- Jeb Wallace-brodeur
- Andrea Serota and Regina Thompson outside the Adamant Co-op
When Andrea Serota talks about "the olden days," the comanager of the Adamant Co-op is referring to the months and years before mid-March 2020.
Back then, residents of the hamlet within Calais, along with other central Vermonters, would stop at the co-op for a bottle of wine, a dozen eggs, a loaf of bread and a little chitchat. Folks with the Adamant zip code, 05640, could retrieve their mail maskless from the little post office in the store. They might stick around for "benevolent gossip," as Serota put it. Eva Gumprecht, who's cooked and baked for the co-op, would show up with a pot roast or a batch of cupcakes.
In her studio above the co-op, artist Janet MacLeod could feel the energy of people coming and going as she painted. Taking a break from her work, MacLeod would come downstairs for coffee and a scone.
"That's very important," the 75-year-old artist said.
The olden days, in fact, span many decades at the Adamant Co-op, which was founded in 1935 and is the oldest food co-op in Vermont. MacLeod's grandparents, Chester and Lucy Anderson, were founding members (for a $5 share) of the cooperatively owned store that today has about 100 member households.
"It's the center of the universe for us," said Tom MacKenzie, a musician who's lived in Calais since 1980.
The shingle-and-clapboard building that houses the co-op is shrouded these days by bushy lilacs and marked by a faded green sign that announces "Adamant Cooperative / General Merchandise." A newer sign by the front door states: "No In Store Shopping." The co-op stands at a dirt crossroads by Sodom Pond, a body of water that still bears the name it once shared with the hamlet. (Early in the 20th century, residents requested a name change for the dry-land portion of Sodom, adamantly and successfully, according to The Adamant Co-op Cookbook.)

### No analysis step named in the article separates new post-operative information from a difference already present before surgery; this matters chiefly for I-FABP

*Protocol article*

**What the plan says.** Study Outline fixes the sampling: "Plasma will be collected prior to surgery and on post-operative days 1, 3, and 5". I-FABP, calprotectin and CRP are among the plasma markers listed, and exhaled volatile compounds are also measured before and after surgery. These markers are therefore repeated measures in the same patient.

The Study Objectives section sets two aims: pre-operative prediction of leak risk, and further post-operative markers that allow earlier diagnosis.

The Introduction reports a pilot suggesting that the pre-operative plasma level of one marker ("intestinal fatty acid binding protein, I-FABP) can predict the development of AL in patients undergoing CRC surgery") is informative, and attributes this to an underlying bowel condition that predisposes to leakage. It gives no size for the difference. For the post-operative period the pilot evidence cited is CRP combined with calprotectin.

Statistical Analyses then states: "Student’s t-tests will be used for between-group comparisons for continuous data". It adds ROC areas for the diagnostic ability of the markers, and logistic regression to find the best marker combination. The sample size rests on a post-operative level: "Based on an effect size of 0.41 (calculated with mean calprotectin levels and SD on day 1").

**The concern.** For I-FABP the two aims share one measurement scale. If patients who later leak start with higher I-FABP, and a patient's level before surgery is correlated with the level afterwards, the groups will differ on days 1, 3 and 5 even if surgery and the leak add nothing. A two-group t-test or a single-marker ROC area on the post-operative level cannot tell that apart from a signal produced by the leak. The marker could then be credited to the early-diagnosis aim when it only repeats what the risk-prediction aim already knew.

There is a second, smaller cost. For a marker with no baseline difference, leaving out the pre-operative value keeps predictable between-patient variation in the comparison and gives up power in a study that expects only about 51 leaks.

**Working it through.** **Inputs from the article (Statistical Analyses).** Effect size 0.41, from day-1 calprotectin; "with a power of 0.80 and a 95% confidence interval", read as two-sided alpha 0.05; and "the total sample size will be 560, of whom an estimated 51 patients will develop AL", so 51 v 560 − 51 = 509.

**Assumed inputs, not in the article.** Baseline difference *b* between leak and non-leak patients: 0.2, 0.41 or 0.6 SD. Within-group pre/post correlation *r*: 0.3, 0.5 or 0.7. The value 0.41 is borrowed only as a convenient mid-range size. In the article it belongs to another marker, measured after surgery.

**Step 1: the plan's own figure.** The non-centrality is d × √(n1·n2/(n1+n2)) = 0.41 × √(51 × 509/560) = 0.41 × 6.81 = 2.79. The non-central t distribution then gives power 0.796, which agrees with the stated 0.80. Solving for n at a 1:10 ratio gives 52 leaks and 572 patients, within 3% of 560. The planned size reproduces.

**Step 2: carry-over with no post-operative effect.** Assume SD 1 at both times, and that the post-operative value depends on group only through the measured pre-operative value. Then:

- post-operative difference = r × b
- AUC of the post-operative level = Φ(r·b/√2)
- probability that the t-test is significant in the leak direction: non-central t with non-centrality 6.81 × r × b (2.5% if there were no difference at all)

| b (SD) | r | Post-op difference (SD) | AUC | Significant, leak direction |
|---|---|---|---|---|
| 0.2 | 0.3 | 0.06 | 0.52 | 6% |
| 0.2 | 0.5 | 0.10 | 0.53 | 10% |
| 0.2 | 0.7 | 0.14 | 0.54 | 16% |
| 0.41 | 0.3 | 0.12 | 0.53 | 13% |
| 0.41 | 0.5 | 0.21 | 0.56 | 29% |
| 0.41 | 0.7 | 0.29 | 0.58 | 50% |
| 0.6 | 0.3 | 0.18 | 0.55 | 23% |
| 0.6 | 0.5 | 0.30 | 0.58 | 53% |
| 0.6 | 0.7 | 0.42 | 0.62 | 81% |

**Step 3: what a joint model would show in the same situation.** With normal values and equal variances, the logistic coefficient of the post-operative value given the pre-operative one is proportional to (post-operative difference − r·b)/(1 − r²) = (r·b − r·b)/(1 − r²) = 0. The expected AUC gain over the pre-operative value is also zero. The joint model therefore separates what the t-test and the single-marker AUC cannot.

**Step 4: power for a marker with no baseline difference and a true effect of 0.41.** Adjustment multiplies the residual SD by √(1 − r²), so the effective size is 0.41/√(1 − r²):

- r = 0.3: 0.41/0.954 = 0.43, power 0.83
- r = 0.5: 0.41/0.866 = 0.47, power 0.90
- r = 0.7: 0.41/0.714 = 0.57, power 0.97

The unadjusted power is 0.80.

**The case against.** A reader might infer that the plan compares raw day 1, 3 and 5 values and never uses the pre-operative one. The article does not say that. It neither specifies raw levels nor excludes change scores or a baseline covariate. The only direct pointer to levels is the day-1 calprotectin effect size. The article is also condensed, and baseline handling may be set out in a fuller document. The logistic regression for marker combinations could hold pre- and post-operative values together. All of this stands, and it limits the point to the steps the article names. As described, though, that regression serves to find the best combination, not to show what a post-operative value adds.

For MacLeod, memories of the co-op include seeing the paneled delivery truck parked in her family driveway, her mother painting lettering on its side. She also recalls childhood trips to Bliss Pond in Calais with a stop for popsicles at the co-op.
"It was a very different community then," MacLeod said. "It was rougher socially, and rougher in terms of the landscape."
Still, the custom of popping into the small co-op for a snack and a "Hey, what's going on?" persisted for decades. It came to an end in March, when winter gave way to a cold spring and the coronavirus forced businesses around the state to reexamine their practices.
"Those of us working in the store in the olden days were face-to-face," Serota, 72, said. "Suddenly, we began to feel extremely vulnerable."
The co-op board, in collaboration with the staff, decided to close the doors to the public and offer curbside pickup of preordered provisions. Customers place their orders by telephone, talking with a staffer or a volunteer who effectively serves as a personal shopper and places the order on the porch for pickup. On June 8, partly to serve kids riding around on their bikes, the co-op started accepting orders of up to five items from people at the door. But only postal customers may enter.
- Jeb Wallace-brodeur
- Comanager Regina Thompson checking orders at the Adamant Co-op
The co-op is stocked with the domestic essentials: beer, rice, vegetables, frozen fish, toothpaste, lemons, lemon drops, greeting cards, organic coconut milk, refried beans, coffee beans, granola bars. Management found a new and reliable source for toilet paper but has had trouble procuring instant tapioca.